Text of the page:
Because it’s what we do! As Bertolt Brecht once said, those who fight can sometimes lose… but those who don’t fight have already lost. However, as the level of class consciousness is generally low, this fight needs to be partly educational. That means spreading and reinforcing the idea that, as working or unwaged people, we have nothing in common with those who rule us, of whatever political stripe; that we have nothing in common with those who employ us and ultimately profit from our labour. Fundamentally, we have to rely on ourselves and each other as working class people, and not trust intermediaries or representatives to do things for us.
But it’s one thing to write and talk about such pro-working class and pro-revolutionary views… and another for people to take any notice. So all such ideas need to go hand-in-hand with practical and direct action. Working class action, struggle, fighting together and rising together will be the true university of revolutionary ideas.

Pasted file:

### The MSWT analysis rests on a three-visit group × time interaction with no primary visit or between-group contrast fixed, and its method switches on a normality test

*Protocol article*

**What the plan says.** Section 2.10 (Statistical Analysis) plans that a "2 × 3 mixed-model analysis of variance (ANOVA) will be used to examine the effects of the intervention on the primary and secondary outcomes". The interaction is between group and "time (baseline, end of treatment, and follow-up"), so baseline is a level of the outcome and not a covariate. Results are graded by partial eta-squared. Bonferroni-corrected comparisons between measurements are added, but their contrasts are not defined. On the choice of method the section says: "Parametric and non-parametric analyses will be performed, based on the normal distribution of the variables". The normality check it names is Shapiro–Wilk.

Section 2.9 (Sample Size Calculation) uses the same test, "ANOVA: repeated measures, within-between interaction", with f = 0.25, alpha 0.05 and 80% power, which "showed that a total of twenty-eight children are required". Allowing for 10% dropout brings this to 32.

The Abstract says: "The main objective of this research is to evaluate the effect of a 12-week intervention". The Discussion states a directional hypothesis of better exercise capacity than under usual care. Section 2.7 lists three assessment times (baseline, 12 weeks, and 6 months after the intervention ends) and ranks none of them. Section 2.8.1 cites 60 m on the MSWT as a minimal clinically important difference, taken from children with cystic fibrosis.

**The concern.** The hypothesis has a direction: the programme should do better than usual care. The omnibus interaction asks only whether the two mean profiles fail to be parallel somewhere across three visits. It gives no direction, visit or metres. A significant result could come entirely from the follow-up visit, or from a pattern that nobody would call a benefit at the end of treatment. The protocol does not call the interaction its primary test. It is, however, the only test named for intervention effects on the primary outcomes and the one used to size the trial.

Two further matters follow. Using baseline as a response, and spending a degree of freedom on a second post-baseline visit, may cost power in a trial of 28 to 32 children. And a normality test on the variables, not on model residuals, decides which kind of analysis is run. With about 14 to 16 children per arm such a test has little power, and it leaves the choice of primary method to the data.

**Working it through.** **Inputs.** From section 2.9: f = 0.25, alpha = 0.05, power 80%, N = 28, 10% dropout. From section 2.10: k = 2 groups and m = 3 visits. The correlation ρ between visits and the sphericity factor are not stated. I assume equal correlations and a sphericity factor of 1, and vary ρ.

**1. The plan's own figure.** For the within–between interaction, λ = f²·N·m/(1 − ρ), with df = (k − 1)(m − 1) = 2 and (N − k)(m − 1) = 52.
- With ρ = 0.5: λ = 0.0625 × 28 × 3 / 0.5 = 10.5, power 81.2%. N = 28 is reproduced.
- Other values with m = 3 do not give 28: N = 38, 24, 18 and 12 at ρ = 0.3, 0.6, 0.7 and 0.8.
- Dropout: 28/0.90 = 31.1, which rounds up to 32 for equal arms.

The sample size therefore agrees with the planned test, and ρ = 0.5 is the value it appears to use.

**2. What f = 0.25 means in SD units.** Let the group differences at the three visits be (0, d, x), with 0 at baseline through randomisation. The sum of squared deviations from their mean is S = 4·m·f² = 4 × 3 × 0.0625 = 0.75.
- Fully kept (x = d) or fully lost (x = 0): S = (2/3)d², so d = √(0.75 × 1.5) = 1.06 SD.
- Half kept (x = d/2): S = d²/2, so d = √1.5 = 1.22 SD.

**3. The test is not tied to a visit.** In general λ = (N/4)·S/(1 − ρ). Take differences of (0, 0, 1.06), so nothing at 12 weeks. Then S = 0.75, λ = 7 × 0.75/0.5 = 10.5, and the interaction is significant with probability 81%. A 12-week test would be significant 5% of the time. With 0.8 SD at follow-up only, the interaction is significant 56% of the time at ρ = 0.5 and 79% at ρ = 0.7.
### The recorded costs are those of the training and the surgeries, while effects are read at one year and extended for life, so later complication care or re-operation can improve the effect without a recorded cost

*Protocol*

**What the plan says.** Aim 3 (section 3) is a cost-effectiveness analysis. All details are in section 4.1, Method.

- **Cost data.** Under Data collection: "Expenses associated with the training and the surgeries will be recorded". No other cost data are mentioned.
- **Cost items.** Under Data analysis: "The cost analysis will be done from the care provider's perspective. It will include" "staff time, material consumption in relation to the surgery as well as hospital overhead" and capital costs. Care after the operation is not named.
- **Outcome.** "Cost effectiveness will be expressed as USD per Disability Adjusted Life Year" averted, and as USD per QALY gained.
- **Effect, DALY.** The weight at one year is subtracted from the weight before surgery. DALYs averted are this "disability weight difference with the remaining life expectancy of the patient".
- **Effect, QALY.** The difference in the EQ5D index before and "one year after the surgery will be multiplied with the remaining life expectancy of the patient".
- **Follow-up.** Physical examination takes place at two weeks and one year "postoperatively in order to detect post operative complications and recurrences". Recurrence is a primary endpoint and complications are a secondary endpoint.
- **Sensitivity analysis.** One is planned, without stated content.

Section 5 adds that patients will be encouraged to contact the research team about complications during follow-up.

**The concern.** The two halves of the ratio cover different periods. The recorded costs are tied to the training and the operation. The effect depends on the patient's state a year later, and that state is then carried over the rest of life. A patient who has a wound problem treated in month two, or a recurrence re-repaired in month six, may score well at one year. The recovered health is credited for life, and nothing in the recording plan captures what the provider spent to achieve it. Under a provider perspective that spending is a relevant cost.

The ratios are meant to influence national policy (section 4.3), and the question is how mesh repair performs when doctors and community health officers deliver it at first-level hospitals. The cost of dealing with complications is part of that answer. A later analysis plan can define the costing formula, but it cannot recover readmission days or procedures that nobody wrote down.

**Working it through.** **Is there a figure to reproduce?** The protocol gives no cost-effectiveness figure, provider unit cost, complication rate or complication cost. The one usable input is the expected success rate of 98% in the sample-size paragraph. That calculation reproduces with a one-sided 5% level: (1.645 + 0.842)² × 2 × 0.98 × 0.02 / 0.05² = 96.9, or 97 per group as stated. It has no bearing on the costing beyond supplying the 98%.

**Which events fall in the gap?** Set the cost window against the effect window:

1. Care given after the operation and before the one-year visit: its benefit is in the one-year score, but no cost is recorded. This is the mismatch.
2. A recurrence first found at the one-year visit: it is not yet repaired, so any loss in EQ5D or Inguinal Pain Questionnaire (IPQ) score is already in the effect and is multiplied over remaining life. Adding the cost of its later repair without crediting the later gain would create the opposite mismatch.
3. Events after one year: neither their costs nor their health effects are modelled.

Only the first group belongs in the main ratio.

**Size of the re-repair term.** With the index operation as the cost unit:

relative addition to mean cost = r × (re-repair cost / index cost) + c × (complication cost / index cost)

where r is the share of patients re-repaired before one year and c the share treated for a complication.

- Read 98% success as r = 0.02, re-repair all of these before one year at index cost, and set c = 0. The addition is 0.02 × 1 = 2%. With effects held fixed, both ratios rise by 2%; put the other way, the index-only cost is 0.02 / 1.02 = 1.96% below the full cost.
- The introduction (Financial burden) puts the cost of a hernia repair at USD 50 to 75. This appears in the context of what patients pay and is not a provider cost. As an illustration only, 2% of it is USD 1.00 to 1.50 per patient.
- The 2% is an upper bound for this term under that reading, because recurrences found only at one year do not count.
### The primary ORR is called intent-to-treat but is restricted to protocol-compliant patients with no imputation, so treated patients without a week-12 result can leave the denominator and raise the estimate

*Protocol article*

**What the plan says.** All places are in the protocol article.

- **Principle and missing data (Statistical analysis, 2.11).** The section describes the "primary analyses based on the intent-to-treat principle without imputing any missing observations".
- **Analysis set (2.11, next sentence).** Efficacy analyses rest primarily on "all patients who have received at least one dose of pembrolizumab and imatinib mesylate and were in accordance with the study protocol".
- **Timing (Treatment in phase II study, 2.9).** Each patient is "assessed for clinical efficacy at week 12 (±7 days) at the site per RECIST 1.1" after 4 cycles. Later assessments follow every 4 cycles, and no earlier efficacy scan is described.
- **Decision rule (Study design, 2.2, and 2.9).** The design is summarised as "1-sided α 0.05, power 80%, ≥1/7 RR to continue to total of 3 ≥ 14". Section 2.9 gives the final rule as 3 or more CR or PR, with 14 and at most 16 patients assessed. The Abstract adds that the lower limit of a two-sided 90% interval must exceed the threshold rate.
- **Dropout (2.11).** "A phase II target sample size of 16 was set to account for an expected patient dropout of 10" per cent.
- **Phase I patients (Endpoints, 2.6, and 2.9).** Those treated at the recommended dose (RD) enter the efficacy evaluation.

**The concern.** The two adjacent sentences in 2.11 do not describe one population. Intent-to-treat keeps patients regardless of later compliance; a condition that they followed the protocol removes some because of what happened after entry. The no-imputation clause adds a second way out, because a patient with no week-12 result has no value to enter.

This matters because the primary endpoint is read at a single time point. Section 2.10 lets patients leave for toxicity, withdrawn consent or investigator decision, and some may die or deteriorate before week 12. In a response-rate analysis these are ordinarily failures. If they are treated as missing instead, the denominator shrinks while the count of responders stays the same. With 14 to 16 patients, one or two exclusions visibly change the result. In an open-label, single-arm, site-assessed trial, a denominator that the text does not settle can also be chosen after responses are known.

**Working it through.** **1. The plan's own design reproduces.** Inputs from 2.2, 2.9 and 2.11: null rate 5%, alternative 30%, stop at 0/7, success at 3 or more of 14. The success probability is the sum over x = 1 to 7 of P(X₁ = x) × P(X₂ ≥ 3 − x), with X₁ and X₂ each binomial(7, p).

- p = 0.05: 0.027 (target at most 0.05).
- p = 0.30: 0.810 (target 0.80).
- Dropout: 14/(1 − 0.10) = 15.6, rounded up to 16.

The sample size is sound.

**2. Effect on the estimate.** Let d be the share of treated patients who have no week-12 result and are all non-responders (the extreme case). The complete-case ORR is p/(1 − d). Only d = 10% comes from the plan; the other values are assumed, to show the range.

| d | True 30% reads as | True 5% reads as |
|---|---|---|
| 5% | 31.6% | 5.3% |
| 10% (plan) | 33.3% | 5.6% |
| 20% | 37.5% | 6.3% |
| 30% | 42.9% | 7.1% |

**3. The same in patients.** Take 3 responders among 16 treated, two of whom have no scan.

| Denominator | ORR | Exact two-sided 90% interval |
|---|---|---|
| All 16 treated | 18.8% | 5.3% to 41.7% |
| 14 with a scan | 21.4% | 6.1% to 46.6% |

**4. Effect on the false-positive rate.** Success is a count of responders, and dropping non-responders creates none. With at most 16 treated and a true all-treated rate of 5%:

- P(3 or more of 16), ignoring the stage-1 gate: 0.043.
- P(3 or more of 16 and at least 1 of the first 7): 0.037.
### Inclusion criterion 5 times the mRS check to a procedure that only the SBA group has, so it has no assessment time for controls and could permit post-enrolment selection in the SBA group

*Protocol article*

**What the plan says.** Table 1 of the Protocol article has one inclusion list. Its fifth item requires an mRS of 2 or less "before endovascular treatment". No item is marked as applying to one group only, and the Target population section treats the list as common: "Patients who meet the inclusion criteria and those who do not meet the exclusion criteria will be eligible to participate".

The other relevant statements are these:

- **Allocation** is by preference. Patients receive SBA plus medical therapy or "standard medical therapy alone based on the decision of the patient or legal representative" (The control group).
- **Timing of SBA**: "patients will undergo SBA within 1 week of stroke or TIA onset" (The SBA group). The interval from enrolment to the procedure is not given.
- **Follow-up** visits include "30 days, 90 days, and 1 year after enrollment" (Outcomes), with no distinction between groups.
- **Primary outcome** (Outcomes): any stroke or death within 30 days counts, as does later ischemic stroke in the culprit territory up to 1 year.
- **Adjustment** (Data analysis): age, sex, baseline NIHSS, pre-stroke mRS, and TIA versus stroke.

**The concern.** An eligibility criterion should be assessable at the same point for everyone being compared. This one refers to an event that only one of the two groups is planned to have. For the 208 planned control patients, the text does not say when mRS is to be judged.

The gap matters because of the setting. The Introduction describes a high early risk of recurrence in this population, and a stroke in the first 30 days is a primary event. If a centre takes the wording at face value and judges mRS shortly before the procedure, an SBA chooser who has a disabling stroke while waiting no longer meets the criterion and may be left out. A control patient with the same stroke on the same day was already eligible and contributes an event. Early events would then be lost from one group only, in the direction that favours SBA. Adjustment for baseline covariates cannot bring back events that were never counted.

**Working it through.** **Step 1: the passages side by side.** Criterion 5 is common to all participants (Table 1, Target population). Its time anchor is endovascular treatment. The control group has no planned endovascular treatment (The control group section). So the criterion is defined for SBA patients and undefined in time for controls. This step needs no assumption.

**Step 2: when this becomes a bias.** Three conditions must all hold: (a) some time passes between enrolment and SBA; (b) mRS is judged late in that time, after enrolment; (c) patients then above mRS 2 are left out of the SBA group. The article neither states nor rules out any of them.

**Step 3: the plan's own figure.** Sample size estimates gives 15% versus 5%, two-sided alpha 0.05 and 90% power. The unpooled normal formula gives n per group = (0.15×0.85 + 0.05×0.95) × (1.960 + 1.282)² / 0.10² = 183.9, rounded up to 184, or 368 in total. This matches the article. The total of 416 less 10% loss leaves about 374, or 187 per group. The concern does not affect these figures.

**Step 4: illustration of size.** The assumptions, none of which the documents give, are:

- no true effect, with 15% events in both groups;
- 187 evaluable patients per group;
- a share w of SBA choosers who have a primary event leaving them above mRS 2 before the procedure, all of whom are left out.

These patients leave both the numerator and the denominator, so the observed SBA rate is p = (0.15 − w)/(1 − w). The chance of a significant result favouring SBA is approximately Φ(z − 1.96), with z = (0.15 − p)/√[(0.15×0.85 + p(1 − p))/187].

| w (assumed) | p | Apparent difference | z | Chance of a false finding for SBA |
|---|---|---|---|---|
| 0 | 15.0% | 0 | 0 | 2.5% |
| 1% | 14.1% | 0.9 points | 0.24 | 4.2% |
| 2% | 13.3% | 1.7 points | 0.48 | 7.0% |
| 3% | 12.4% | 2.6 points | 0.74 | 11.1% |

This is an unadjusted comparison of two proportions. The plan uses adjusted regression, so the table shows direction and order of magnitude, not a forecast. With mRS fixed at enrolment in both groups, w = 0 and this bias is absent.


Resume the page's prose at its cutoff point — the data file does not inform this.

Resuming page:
In spite of the low class consciousness in the UK, we have seen a flurry of strikes and other industrial actions, often by smaller non-TUC unions such as UVW, IWGB, CAIWU and IWW, as well as by members of the more established trade unions. And many of these actions have been successful, with direct action getting the goods. We also saw the emergence of the Black Lives Matter movement, the toppling of the Colston statue in Bristol, the people of Pollokshields preventing deportations, protests against violence against women, demonstrations against the Police Bill, plus numerous protests over climate change and at the COP26 conference.
Where to fight?
In 2022, it’s essential that we continue to challenge any impact from the Police Bill, but this will most likely be as part of other campaigns and activities in which the law is applied to prevent protest or dissent, or as part of a wider ‘right to protest’ movement.
In the workplace, we need to be building strong rank and file initiatives, building power from below; whether that is as members of mainstream TUC unions or as members of the smaller independent unions. We need to help to build campaigns against fire and rehire and to tackle the normalisation of zero-hours contracts, and maybe even drag the big unions, screaming and kicking into a fight against the anti-union laws.